Win–win deal

Updated on: Dec 06, 2021

Visiting Indian Prime Minister Narendra Modi meeting the Prime Minister of Japan, Shinzo Abe, at Yamanashi, Japan on October 28, 2018.

Both India and Japan stand to gain from their bilateral currency swap

The Centre’s move to sign a bilateral currency swap arrangement with the government of Japan is probably the most substantive step taken so far to support the rupee. The rupee’s incessant slide against the US dollar since the beginning of this calendar had made it the worst performing Asian currency this calendar, but the RBI had restricted its support to intervention in the foreign exchange market; that resulted in depleting the foreign exchange reserves by $33 billion in the last six months. The central bank’s reluctance to take strong steps to stem the rupee decline had also increased speculative pressure on the rupee. While the Centre did try to assuage the sentiment by announcing a few measures such as restricting some non-priority imports, easing overseas borrowing norms for the manufacturing sector and relaxing rules for raising ‘masala’ bonds, the currency market was unmoved, and unsurprisingly so, as the changes would have taken a few years to impact the external account.

The agreement between the governments of Japan and India to provide bilateral currency swap facility worth $75 billion will, however, be more effective in improving the sentiment towards the rupee. The swap agreement will allow both countries to borrow in US dollars or the currency of the other country, up to limits specified. This buffer ensures that the central bank will have enough resources to draw upon if there is unprecedented volatility in currency markets. Since the exchange rate will be fixed in the swap deal, the foreign exchange risk is mitigated. The finance cost is also lower since interest will be charged only on the amount drawn through the facility. This is not the first time that India and Japan have entered in to such an agreement. In December 2012, a similar deal had been struck to the extent of $15 billion; this was increased to $50 billion in 2013, when there was a sharp decline in the rupee. While the swap facility with Japan has not been completely utilised in the past, and is unlikely to be exhausted this year too, such deals help deter speculators.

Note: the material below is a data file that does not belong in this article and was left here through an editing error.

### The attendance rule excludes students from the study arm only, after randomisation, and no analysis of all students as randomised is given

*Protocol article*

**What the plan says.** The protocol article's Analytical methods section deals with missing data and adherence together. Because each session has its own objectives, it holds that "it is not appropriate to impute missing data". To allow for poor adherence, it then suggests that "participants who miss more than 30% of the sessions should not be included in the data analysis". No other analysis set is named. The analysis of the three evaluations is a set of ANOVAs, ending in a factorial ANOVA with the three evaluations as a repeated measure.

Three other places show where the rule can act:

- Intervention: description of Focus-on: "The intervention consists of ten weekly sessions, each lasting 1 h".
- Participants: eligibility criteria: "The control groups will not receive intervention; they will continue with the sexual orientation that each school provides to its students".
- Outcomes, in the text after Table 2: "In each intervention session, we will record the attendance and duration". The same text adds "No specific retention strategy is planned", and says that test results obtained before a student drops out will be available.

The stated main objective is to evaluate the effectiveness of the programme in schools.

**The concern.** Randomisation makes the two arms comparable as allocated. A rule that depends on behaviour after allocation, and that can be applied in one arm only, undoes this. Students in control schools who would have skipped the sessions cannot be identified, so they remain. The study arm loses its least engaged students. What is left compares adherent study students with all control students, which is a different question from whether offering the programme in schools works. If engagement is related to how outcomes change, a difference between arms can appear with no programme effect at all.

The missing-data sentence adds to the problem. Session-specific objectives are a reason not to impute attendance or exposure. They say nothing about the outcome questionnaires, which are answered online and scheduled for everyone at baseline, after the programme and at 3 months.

For now, the fate of the Indian currency is closely entwined with the price of crude oil. With crude prices cooling down since early October, the rupee has also been able to stabilise at around 73 against the dollar. But given the simmering geopolitical tension and continuing trade war, the respite in crude price decline could be temporary. In such a scenario, not only will Indian importers be in a tight spot but companies with extensive overseas borrowings will also find it hard to repay their loans. The Centre should therefore maintain its efforts to support the rupee. Similar bilateral swap agreements need to be signed with other major trading partners too, so that the settlement can be done in local currencies. The policy rate is another tool that the central bank should use to stop fund outflows from Indian debt instruments.

Published on October 31, 2018
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